When Deities come through to me, it surprises me, but also not really, to learn they align in a multi-cultural pantheon of principles with each other even though they are unrelated. As it is known, Deities often initiate those who align with their core principles, ethics, and spiritual attributes. So multiple Spirits, Entities, or Deities will appear who exhibit similar or parallel traits and attributes, even though they are from different cultures or spiritual practices.

Meet the Orisha Obba, the Goddess of Sacrifice in matters of love; venerator of fidelity, marital sanctity, the happiness of lovers, and protectress Warrior of children and devotees. She is a protectress from danger.

Obba is associated also with lakes, ponds, and rivers, where water is her natural element. She is named after the Obba River in Nigeria. In a triune together with Oya and Yewa Habita, they represent a trinity of Dying Goddesses who offer support and guardianship of the cemeteries, to assist and guide the spirits of the dead. This is very similar to the energies of the Haitian Death LWA/LOA, Maman Brigitte and her counterpart, Baron Samedi, who also support and guard the cemeteries, to assist and guide the spirits of the dead.

When working on this piece of art, the original colorations were in orange, crimson, and grey. “Make it pink!” she said, and so I did. Her love beamed through. Exploring her identity, I quickly learned her attributed colors are most often pink and crimson, just like they appeared to me here. She can also be seen with the color blue.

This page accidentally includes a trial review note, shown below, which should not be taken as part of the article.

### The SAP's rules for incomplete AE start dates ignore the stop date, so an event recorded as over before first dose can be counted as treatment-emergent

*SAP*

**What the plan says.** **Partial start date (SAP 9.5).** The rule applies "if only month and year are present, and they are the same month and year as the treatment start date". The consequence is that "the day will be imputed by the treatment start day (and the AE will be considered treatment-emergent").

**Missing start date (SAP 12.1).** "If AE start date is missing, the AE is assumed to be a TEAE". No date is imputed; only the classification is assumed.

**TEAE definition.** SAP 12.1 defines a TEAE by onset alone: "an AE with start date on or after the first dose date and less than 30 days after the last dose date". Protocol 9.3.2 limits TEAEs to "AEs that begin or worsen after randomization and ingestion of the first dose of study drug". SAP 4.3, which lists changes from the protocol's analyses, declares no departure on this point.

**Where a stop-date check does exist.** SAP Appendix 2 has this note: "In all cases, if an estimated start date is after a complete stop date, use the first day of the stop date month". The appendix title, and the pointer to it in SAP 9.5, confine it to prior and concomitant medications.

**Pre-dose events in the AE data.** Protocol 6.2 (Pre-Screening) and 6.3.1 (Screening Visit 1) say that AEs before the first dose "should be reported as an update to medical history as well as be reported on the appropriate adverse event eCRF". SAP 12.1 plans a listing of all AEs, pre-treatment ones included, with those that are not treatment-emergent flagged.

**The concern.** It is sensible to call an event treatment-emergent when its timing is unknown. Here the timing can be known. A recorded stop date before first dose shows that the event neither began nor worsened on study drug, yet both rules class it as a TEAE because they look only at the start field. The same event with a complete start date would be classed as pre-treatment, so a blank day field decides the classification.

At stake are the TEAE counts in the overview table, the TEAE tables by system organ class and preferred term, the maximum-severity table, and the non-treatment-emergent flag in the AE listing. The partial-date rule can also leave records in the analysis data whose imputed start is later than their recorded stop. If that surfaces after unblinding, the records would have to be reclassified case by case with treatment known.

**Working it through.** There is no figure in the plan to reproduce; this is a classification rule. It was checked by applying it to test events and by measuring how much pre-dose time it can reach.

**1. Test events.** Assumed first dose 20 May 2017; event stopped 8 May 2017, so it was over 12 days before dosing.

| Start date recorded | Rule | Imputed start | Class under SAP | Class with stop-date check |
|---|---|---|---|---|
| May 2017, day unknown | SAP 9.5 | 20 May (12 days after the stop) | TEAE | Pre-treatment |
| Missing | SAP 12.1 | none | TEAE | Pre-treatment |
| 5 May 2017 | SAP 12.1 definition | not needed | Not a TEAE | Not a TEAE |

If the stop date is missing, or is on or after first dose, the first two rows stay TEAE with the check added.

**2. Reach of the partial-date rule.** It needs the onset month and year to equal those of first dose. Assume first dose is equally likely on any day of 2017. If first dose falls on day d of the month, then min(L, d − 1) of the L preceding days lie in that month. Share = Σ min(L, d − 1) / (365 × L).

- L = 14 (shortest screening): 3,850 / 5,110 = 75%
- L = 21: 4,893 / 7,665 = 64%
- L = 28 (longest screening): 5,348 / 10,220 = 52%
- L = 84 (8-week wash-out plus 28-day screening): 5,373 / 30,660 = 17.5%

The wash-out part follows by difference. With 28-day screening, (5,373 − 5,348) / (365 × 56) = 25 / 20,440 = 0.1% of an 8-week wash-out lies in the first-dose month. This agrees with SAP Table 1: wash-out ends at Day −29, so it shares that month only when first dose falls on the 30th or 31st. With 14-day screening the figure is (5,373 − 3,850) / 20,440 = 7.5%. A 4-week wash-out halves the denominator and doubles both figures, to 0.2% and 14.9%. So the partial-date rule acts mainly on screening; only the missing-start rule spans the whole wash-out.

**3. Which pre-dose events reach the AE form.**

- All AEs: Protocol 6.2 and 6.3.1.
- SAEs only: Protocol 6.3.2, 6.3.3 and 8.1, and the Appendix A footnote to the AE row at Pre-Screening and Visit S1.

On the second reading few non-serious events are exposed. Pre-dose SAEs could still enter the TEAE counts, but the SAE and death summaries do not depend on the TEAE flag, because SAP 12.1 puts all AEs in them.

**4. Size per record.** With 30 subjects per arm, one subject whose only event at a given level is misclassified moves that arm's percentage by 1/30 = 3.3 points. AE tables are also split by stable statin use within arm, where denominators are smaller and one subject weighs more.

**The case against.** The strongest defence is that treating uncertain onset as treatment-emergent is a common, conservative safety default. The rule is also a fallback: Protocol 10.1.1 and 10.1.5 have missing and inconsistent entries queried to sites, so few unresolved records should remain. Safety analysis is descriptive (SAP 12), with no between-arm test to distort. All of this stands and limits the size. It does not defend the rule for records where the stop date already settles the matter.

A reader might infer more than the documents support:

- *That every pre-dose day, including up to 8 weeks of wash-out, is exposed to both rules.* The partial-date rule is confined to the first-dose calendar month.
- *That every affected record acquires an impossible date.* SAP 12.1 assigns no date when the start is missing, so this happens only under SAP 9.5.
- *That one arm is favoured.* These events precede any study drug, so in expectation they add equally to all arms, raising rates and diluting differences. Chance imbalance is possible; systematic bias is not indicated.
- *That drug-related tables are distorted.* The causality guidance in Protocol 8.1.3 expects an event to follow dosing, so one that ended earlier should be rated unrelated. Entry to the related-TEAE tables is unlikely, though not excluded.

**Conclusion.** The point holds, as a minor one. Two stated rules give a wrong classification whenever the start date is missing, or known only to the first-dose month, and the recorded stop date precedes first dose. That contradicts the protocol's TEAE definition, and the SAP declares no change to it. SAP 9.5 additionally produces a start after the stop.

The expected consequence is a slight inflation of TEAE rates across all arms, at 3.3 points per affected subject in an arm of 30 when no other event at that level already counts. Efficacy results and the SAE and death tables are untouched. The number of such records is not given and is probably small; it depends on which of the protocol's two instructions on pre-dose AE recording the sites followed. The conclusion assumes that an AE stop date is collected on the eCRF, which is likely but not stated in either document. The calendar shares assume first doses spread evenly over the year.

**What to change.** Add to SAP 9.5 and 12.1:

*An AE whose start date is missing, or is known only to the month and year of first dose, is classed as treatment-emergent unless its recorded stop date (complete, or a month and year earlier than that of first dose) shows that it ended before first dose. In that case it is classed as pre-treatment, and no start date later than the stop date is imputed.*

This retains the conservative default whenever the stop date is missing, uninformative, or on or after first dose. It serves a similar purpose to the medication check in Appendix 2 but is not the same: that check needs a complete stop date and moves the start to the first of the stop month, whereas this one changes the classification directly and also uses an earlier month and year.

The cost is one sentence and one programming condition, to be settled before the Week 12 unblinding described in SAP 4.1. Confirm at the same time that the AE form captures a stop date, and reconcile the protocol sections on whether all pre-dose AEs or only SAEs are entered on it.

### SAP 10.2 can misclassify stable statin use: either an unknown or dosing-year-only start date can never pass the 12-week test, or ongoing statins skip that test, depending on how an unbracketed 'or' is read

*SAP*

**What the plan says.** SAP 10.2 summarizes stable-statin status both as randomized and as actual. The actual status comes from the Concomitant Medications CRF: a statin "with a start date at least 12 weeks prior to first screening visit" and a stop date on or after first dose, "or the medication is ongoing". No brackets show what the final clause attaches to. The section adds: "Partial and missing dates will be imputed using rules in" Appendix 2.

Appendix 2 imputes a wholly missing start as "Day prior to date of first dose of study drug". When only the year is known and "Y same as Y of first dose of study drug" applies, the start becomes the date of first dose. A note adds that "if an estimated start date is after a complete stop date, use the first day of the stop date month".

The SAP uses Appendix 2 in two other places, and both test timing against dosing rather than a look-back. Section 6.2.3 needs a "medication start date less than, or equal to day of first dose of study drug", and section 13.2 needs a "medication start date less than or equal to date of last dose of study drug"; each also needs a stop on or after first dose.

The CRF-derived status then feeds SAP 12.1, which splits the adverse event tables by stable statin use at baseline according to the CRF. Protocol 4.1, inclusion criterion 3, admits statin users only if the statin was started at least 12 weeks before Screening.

Obba’s energy is warm, inviting, and soft. But that does not, by any means, make her weak. She is kind but of course this is not to be mistaken for weakness. She can be fiercely loyal to a fault, almost to a point of self sacrifice to protect those she loves, especially her counterpart. Yet she is no Martyr. She is dutiful, and prioritizes her family first, all with courage, strength, and fortitude to overcome and overpower whatever threat may be looming.

Obba can be honored through the elemental workings with water. Adding flowing water to our rituals, indoor fountains, or communicating with her by rivers, lakes, and ponds aids in the connection. She studied martial arts, and is often depicted with a sword. She is known by her swift swordplay in battle.

Obba reminds us of the importance of utility with food, love, and material comforts. It is essential we don’t allow anything to go to waste, or allow anyone to succumb to neglect. She helps us prioritize what matters most, and to remain humble.

I like that she appears in meditation or prayer here. She is maintaining alignment between the material and astral planes.

©Debbie Edwards

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